tv Sen. John Mc Cain R-AZ in 2013 on Filibuster CSPAN January 15, 2022 6:32pm-6:49pm EST
their lives as before. but i do predict that our government will work better. a president will be able to form an executive branch. our judiciary will function better. and the u.s. senate will be able to move qualified nominees through the senate and a more responsible manner. -- in a more responsible manner. this is a good day for the senate, a good day for our nation. the senate now enters that when he first century. again, i congratulate leader reid for bringing the senate forward, a courageous action. i complement all my fellow senators who upheld that vote, upheld overruling of the chairs so that no one we only need 51 votes -- so that from now on we only need 51
votes to move judges through the united states senate. i yield the floor. sen. mccain: mr. president, the events that took place today are probably as historic as any votes that i have seen taken in the years i have been here in the united states senate. the majority with only majority votes, the same as was passed with obamacare, with only democrat votes, changed the rules of the senate in a way that is detrimental, in my view, not only to the united states senate, not only to those of us in the minority party, but great damage to the institution itself. one of the men who served in this senate for a long time that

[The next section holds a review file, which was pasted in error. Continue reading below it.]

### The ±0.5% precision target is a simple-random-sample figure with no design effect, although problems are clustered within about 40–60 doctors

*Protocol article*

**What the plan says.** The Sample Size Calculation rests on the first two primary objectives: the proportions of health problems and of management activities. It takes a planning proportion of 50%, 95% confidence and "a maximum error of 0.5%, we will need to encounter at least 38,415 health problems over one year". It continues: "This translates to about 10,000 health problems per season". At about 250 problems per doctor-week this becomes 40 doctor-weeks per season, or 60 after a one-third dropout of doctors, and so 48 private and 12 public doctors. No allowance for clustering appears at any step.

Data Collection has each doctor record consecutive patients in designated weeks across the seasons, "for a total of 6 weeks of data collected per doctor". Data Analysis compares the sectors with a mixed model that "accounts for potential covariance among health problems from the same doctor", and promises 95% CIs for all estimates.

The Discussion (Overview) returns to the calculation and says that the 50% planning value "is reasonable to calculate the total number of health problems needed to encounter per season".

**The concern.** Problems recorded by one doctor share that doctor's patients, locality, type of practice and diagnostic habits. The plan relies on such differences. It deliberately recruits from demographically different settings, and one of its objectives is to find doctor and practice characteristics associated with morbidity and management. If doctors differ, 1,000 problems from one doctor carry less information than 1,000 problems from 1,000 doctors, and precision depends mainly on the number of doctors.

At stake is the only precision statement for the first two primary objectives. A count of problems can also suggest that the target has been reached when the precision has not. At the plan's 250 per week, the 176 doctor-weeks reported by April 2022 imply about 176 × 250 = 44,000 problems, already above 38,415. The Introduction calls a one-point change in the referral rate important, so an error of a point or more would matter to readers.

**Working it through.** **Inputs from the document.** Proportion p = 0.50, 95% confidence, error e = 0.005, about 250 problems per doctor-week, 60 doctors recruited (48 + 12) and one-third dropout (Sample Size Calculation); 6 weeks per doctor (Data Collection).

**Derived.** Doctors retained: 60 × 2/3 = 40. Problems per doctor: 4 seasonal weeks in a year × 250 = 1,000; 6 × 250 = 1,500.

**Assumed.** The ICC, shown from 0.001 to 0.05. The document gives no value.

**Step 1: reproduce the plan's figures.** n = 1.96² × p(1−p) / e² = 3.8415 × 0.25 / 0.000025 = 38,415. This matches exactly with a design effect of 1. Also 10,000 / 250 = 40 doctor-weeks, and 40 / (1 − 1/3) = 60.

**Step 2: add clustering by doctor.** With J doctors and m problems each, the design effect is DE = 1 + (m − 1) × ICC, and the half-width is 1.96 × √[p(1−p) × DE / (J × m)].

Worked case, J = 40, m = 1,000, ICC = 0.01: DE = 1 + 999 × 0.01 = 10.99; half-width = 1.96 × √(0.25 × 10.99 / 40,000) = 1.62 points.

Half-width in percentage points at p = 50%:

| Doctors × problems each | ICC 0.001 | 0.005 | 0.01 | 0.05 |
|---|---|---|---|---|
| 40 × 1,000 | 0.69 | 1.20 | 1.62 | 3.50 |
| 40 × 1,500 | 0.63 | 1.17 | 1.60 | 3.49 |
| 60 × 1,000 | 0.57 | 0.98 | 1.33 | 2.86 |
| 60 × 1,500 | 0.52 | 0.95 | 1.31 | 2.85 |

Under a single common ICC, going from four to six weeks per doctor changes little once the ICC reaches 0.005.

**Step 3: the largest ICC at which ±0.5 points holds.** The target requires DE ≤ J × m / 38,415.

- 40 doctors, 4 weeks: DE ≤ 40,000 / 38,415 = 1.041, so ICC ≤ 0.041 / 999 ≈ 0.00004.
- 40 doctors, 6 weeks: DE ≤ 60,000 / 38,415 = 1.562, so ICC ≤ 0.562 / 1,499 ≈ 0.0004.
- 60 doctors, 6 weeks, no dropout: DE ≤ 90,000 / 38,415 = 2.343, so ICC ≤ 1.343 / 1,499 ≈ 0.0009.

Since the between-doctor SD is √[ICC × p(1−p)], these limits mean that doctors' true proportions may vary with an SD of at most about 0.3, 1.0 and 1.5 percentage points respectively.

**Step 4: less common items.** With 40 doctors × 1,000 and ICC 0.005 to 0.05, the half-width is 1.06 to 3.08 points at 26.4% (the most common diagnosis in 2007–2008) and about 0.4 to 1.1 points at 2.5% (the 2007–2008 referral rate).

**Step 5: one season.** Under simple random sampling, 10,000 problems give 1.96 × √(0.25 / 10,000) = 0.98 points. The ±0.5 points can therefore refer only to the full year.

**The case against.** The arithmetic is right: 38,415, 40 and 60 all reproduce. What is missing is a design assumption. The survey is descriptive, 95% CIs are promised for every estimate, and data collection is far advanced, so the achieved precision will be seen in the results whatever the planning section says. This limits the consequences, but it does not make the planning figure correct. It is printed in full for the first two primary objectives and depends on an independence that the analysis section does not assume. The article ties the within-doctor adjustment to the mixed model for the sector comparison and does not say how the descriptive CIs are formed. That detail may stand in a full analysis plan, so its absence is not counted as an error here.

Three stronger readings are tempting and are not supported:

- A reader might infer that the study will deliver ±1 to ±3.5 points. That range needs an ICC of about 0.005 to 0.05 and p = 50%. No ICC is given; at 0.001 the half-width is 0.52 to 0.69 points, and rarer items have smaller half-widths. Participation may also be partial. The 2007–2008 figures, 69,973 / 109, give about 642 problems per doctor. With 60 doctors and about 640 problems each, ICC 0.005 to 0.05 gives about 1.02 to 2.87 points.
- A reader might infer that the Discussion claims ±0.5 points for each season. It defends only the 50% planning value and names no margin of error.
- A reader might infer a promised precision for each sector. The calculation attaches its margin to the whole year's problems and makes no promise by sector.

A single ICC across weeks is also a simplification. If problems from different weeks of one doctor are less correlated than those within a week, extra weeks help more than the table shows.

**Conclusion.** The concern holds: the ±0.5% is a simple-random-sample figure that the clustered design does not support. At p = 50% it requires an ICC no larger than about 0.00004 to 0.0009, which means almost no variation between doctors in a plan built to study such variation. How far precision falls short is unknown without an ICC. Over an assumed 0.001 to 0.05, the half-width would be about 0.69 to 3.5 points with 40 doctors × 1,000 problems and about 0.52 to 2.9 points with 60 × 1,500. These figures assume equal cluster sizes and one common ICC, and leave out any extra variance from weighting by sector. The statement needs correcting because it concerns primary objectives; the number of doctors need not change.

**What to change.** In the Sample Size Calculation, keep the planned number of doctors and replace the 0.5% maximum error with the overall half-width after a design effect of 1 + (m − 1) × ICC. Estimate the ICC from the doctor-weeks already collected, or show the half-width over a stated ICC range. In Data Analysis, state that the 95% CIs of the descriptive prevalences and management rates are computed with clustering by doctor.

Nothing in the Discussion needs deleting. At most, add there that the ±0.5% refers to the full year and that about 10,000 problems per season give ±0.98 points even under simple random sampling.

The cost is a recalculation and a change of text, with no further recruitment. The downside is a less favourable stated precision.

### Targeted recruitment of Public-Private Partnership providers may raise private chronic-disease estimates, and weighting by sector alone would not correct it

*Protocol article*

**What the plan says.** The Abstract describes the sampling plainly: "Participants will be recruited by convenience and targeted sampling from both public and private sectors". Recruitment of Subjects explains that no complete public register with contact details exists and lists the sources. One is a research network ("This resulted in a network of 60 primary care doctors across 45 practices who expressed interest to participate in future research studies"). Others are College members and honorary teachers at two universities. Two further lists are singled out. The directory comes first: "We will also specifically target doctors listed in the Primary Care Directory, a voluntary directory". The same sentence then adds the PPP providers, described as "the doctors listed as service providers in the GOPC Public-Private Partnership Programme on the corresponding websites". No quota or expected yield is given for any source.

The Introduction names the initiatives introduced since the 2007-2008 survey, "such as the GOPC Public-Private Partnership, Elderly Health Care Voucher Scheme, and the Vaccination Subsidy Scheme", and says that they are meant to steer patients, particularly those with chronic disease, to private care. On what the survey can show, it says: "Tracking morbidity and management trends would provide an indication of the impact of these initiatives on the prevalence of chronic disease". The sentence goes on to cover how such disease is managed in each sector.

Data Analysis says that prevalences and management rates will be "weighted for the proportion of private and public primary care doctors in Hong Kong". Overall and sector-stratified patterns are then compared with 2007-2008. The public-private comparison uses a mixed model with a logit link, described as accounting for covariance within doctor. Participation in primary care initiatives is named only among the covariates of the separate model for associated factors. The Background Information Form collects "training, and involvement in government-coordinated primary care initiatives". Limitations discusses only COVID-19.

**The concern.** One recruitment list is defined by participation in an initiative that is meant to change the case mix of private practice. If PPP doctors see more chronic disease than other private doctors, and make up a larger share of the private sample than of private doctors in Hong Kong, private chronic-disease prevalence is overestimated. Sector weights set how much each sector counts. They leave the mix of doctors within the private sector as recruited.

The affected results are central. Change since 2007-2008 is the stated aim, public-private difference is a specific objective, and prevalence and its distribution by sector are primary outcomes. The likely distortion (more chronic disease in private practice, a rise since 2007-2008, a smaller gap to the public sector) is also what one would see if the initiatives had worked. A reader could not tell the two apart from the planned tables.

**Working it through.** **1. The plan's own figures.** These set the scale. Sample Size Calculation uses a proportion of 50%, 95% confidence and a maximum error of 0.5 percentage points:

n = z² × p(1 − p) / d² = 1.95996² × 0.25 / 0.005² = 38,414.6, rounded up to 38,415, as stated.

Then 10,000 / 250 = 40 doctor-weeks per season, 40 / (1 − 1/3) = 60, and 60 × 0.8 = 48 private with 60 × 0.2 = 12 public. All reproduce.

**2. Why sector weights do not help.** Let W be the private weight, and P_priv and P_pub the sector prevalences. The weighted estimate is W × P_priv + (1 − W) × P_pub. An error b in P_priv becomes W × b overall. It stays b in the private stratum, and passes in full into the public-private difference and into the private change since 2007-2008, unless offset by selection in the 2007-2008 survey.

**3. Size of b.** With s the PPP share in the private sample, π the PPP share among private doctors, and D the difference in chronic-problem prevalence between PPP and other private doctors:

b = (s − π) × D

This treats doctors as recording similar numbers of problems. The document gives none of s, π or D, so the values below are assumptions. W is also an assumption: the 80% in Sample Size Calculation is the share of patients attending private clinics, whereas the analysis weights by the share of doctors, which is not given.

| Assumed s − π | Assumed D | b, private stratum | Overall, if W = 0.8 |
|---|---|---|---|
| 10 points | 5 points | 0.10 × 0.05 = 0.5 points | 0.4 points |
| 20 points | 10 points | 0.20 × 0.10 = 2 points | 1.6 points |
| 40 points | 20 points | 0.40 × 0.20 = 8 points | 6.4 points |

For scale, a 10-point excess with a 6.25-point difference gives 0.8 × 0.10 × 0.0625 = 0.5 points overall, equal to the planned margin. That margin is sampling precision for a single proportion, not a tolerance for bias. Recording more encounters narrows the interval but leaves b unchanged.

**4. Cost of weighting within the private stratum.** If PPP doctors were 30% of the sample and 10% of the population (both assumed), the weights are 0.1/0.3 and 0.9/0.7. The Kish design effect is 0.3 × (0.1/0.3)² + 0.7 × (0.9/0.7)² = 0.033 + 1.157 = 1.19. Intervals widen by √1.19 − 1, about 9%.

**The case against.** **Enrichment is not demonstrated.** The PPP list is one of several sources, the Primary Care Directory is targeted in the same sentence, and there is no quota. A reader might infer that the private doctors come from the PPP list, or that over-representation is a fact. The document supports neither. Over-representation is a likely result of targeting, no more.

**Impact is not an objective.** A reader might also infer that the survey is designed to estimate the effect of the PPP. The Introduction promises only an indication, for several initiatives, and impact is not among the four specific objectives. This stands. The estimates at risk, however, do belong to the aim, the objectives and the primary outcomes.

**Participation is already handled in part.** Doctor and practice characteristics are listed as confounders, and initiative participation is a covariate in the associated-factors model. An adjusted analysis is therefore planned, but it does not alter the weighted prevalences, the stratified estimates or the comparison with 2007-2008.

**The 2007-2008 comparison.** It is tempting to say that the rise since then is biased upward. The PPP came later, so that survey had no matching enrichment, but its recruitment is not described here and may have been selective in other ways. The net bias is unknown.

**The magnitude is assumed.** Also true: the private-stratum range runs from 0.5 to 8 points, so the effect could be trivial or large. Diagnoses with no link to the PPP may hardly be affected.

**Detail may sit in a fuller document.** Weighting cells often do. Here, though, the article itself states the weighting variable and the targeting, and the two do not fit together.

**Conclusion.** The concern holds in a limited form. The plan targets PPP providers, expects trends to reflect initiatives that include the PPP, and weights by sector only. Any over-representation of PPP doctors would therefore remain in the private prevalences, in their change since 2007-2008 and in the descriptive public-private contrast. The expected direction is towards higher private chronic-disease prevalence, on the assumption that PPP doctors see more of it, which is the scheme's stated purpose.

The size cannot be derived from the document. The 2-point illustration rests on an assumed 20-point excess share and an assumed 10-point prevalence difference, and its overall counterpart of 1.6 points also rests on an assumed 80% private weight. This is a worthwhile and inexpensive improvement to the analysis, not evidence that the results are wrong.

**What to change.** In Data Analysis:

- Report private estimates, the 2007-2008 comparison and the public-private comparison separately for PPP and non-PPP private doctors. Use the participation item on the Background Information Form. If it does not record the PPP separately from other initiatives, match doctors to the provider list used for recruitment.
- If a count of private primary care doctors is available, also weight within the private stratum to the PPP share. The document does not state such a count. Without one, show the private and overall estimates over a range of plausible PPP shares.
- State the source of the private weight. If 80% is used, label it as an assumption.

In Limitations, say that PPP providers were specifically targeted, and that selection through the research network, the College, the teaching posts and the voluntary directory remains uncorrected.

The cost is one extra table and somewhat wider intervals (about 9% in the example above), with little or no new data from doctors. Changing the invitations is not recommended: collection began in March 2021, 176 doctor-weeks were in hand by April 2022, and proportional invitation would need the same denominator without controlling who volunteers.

we respected as much or more than any other leader, he certainly knew the senate rules more than any of the rest of us combined, was one robert byrd. three months before his death, robert byrd wrote this letter. three months before his death, he said, "during my half-century of service in various leaderships during the u.s. senate, including minority leader, majority leader, majority whip, and now president pro tem, i have carefully studied this body's histories, rules, and president. studying those things leads one to an understanding of the constitutional framers' vision for the senate as an institution and the subsequent development of the rules to protect that institution alone." this is important, i say to my colleagues. he said, i am so pathetic to frustrations about the senate's rules, but those frustrations are nothing new. i recognize the need for the senate to be responsive to changing times and continually